What is the aim of this review?

This Campbell systematic review assesses the effectiveness of parental, familial, and community support for children’s literacy development in developing countries. The review summarises findings from 13 studies, of which 10 were used for meta-analysis.

What studies are included?

Included studies were published since 2003 with a test of an intervention involving parents, families, or community members with the goal of improving the literacy of children aged 3 to 12 years. The study design had to have a comparison group, and report literacy-related outcomes.

Thirteen studies are included in the review, covering educational television, interventions that help parents learn how to support their children’s school readiness, and tutoring interventions delivered by peers.

What were the main findings of the review?

What models of reading and literacy learning programs have been implemented in homes and communities?

Many models are widely used in low- and middle-income countries. These include the provision of libraries (standing or mobile) in many countries including Zimbabwe, Kenya, India and Venezuela; local-language publishing in, for example, Cambodia, Sri Lanka, and Zambia; literacy instruction outside schools including the teaching of literacy through religious instruction; the distribution e-readers in countries such as Ghana and Uganda; educational TV and radio; and supporting community members to educate children.

What models of reading and literacy learning programs implemented in homes and communities in LMICs have empirical evidence regarding their level of effectiveness?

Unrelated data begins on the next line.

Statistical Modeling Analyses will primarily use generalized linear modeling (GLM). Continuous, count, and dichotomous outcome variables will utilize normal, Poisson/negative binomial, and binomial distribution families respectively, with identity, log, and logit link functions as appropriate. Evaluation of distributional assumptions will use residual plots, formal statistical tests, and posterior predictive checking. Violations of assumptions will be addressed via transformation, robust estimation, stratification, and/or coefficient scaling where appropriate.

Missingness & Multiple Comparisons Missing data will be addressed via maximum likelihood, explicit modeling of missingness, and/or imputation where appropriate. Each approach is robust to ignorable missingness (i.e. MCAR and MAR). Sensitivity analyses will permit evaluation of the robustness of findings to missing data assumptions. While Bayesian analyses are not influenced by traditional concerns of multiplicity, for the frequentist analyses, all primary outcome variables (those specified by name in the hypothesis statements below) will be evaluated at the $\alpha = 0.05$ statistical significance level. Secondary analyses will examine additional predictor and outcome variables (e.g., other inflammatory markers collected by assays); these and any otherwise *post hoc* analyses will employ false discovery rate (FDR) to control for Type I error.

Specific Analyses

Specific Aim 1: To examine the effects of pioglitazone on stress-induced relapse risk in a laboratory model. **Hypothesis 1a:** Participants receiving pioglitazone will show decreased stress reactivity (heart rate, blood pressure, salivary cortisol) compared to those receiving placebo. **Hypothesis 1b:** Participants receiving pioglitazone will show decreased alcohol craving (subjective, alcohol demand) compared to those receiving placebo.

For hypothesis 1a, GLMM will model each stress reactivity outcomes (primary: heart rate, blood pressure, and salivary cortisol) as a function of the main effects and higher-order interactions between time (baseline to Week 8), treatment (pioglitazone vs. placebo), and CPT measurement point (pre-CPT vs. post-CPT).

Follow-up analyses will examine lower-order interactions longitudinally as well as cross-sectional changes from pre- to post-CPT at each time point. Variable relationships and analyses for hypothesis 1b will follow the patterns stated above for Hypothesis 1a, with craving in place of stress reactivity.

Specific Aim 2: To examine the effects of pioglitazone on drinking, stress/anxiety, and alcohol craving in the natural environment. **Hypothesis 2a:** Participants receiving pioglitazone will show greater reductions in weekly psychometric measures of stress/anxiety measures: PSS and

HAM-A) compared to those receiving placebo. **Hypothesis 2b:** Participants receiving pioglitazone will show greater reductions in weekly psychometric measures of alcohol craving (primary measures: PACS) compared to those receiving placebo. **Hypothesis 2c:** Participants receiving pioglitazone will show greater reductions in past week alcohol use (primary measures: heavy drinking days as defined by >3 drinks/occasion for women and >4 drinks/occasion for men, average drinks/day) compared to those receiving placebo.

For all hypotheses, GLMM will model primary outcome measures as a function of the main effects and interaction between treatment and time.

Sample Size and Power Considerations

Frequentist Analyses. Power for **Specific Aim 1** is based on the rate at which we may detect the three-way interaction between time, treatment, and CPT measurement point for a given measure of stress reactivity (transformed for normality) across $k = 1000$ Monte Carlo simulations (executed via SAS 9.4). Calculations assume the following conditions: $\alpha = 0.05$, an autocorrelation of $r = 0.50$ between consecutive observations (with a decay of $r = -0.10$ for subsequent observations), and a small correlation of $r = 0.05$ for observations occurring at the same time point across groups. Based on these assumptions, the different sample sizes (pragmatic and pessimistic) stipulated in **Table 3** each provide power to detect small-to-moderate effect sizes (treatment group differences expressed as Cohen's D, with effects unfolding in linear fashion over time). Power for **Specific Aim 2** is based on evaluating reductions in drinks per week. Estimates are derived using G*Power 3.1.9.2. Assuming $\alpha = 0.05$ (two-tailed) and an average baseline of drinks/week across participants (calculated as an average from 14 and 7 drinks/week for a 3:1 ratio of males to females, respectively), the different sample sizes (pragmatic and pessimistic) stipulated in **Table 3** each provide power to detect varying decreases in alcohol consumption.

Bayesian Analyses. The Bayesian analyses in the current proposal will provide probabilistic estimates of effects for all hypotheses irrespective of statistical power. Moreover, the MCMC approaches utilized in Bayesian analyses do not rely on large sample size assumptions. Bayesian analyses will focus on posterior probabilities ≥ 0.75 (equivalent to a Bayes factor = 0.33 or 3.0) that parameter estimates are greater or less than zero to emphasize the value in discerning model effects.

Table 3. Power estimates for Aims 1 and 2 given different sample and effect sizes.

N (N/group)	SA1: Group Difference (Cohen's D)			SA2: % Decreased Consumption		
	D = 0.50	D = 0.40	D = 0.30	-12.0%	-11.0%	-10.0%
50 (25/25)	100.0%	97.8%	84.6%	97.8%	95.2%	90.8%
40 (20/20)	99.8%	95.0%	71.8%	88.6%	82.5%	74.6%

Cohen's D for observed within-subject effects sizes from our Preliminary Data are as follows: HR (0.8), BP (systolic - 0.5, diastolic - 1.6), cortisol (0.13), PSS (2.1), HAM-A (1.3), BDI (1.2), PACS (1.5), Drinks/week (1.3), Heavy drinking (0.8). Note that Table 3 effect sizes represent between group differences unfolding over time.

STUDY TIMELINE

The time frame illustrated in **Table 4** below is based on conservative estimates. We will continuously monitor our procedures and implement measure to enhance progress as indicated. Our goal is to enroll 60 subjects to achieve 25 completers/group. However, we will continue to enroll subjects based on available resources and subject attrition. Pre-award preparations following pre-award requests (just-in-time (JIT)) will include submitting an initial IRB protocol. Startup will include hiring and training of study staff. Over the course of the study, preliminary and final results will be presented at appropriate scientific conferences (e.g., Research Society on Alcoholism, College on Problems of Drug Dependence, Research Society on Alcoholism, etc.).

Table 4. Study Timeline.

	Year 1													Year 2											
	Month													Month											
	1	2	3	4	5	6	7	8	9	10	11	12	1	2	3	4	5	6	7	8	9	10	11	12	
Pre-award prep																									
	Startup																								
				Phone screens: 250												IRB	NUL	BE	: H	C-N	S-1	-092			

There is no rigorous evidence of the effectiveness of most of the models being used by governments and NGOs around the world. The exceptions are educational TV and radio, and supporting community members to educate children.

How effective are these models in improving children’s literacy outcomes?

Overall, interventions for parent training and of child-to-child tutoring are not effective. Eight out of nine reported outcomes show no significant effects. However, there is considerable variation in the findings, so some approaches may be effective in some contexts.

Educational television appears to improve literacy with frequent viewing, i.e. three to five times a week, over several months.

What do the findings in this review mean?

There are serious gaps in our knowledge. Programs that have worked in some settings should be replicated elsewhere so the contextual factors for success can be identified and understood. There is no evidence for most models used by governments and NGOs, none from one Latin America, and just one study presenting evidence of effects on children aged over seven.

How up-to-date is this review?

The review authors searched for studies published until July 2013.

Library Image

See the full review